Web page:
|Photo courtesy of U.S. Immigration and Customs Enforcement.|
Office of Public Affairs
Friday, October 10, 2014
The Department of Justice has reached a settlement of its civil forfeiture cases against assets in the United States owned by the Second Vice President of the Republic of Equatorial Guinea Teodoro Nguema Obiang Mangue that he purchased with the proceeds of corruption.
Second Vice President of Equatorial Guinea Agrees to Relinquish More Than $30 Million of Assets Purchased with Corruption Proceeds
According to court documents, Nguema Obiang, the son of Equatorial Guinea’s President Teodoro Obiang Nguema Mbasogo, received an official government salary of less than $100,000 but used his position and influence as a government minister to amass more than $300 million worth of assets through corruption and money laundering, in violation of both Equatoguinean and U.S. law. Through intermediaries and corporate entities, Nguema Obiang acquired numerous assets in the United States that he is agreeing to relinquish in a combination of forfeiture and divestment to a charity for the benefit of the people of Equatorial Guinea.
The Justice Department’s Criminal Division made the announcement after the settlement was signed and lodged with the U.S. District Court for the Central District of California.
“Through relentless embezzlement and extortion, Vice President Nguema Obiang shamelessly looted his government and shook down businesses in his country to support his lavish lifestyle, while many of his fellow citizens lived in extreme poverty,” said Assistant Attorney General Caldwell. “After raking in millions in bribes and kickbacks, Nguema Obiang embarked on a corruption-fueled spending spree in the United States. This settlement forces Nguema Obiang to relinquish assets worth an estimated $30 million, and prevents Nguema Obiang from hiding other stolen money in the United States, fulfilling the goals of our Kleptocracy Asset Recovery Initiative: to deny safe haven to the proceeds of large-scale foreign official corruption and recover those funds for the people harmed by the abuse of office.”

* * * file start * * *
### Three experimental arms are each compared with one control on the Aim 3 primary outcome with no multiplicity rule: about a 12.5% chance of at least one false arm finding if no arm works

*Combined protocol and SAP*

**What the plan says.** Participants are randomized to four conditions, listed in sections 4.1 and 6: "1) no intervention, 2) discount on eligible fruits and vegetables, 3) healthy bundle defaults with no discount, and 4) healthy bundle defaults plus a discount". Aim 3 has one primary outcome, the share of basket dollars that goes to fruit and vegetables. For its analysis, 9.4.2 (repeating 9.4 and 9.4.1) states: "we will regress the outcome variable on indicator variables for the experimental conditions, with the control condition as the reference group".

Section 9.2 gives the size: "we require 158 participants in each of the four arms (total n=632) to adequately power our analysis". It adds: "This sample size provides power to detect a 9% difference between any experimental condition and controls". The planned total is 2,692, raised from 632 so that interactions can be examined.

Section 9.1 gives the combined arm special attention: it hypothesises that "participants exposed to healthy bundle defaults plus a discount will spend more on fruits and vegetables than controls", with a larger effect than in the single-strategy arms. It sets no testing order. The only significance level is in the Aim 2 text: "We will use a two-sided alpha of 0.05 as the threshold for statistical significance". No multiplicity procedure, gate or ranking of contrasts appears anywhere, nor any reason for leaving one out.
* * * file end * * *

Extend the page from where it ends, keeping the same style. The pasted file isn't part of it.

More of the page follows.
Under the terms of the settlement, Nguema Obiang must sell a $30 million mansion located in Malibu, California, a Ferrari automobile and various items of Michael Jackson memorabilia including life size statues from Neverland, purchased with the proceeds of corruption. Of those proceeds, $20 million will be given to a charitable organization to be used for the benefit of the people of Equatorial Guinea. Another $10.3 million will be forfeited to the United States and will be used for the benefit of the people of Equatorial Guinea to the extent permitted by law.
Nguema Obiang must also make a $1 million payment to the United States, for disbursement to the charitable organization, representing the value of Michael Jackson memorabilia which includes a Thriller Jacket and white rhinestone-encrusted glove from Bad Tour that was already removed from the United States
|Michael Jackson's glove from the 'Bad' tour (Equatorial Guinea's Press and Information Office)|
Press Release http://www.justice.gov/ Edited by Love Survives